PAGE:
A new national survey released by Gerstein, Bocian, Agne Strategies reveals that the majority of Americans support youth justice system reform. The study, which surveyed 1,000 adults from across the nation, shows that the public would support juvenile justice reform efforts that focus on rigorous rehabilitation over incarceration and against placing youth in adult jails and prisons.
Highlights of the survey include:
- The public strongly favors rehabilitation and treatment approaches, such as counseling, education, treatment, restitution, and community service (89%);
- The public rejects placement of youth in adult jails and prisons (69%);
- Americans strongly favor involving the youth’s families in treatment (86%), keeping youth close to home (77%), and ensuring that youth are connected with their families (86%);
- The public strongly favors individualized determinations on a case-by-case basis by juvenile court judges in the juvenile justice system over automatic prosecution in adult criminal court (76%);
- Americans support requiring the juvenile justice system to reduce racial and ethnic disparities (66%);
These results are consistent with U.S. Department of Justice and the Federal Centers for Disease Control and Prevention studies that have concluded that juvenile transfer laws, which allow state courts to move youth to the adult system for trying and sentencing, are ineffective at deterring crime and reducing recidivism.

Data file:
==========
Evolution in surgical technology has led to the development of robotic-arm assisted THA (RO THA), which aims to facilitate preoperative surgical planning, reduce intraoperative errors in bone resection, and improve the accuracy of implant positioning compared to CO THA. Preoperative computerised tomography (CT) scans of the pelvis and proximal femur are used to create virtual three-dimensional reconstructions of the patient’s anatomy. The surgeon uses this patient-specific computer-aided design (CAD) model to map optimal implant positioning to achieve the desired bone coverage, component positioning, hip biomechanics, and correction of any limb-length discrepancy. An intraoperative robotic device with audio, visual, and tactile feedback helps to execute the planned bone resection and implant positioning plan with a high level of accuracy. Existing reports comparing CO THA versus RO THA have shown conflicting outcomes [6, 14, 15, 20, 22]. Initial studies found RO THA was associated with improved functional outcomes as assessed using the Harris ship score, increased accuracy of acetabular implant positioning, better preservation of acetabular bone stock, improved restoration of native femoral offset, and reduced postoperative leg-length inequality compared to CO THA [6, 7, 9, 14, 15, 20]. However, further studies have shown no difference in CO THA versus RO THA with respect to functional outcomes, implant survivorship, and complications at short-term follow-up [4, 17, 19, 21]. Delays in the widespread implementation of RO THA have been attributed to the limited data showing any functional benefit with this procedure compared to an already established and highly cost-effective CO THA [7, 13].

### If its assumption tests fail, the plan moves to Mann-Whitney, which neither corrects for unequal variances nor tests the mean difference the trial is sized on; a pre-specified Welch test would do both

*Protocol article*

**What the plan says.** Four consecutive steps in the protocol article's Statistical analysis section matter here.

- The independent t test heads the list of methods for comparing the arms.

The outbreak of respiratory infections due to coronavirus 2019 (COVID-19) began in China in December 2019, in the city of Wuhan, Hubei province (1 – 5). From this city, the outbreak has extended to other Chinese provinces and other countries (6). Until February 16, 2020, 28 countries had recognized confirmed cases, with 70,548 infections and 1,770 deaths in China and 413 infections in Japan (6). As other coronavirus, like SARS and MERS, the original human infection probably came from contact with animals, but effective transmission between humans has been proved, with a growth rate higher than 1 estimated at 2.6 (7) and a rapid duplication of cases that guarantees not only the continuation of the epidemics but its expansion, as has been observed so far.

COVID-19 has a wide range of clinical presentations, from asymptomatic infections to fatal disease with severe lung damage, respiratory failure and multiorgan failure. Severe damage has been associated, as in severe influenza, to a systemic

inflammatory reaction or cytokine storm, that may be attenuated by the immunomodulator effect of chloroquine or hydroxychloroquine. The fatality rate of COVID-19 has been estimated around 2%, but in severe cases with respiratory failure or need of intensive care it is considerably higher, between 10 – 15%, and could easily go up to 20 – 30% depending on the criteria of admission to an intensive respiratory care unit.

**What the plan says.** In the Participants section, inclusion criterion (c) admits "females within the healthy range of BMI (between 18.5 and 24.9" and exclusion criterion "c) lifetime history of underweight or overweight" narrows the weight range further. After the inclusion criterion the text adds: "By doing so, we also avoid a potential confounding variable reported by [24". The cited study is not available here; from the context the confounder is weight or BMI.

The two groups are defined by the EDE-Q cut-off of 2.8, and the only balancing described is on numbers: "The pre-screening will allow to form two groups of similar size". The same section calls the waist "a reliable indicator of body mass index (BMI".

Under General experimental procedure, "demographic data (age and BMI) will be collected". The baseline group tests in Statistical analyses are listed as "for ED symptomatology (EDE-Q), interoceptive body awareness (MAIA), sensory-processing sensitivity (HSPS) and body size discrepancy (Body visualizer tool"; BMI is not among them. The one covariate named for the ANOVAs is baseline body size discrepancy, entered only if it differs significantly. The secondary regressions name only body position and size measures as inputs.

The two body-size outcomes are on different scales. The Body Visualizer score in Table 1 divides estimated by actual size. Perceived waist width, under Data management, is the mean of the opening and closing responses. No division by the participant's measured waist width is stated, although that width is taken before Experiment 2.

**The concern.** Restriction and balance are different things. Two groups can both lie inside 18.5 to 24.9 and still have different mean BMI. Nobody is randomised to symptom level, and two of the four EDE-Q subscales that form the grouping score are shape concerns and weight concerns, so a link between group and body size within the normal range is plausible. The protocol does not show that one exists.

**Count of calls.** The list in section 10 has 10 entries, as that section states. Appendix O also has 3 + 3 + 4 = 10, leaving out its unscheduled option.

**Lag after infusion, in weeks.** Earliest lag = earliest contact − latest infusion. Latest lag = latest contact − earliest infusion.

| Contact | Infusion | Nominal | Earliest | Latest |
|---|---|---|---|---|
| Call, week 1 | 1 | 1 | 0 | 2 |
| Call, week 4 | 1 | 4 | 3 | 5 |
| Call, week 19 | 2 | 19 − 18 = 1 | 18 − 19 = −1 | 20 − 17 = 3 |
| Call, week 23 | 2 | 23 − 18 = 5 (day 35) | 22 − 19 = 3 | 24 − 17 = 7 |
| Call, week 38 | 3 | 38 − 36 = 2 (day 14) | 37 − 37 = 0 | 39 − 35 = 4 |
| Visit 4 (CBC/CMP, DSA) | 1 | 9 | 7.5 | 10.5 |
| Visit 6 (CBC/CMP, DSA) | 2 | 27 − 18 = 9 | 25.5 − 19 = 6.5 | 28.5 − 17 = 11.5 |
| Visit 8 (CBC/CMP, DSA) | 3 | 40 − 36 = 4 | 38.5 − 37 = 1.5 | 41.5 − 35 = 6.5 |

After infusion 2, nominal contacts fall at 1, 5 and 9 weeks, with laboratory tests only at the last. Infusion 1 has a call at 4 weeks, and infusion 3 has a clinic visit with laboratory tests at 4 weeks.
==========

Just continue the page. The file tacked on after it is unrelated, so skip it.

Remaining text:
In the past five years, state policymakers in nearly twenty states across the nation have started to take action to remove youth from the adult criminal justice system and from adult jails and prisons. These states’ legislative reforms have limited the ability to house youth in adult jails and prisons; expanded juvenile court jurisdiction so that older youth who previously would be automatically tried as adults are not prosecuted in adult criminal court; narrowed transfer provisions making it more likely that youth will stay in the juvenile justice system; and changed mandatory minimum sentencing laws to take into account the developmental differences between youth and adults.
Among the states enacting such laws is Arizona, which in 2010 made it easier for youth who were tried as adults to get reverse waiver hearings to allow them to return to the juvenile court. In 2007, Connecticut legislators approved a bill raising the age of juvenile court jurisdiction from 16 to 18. In Mississippi, a law enacted in 2010 by state legislators called for the removal of 17-year-olds charged with felonies including arson, drug offenses, robbery, and child abuse, from adult criminal court. Most recently, the 2012 passage of Colorado House Bill 1271 shifts discretion from district attorneys to judges to decide whether a youth is tried as an adult from district attorneys to judges.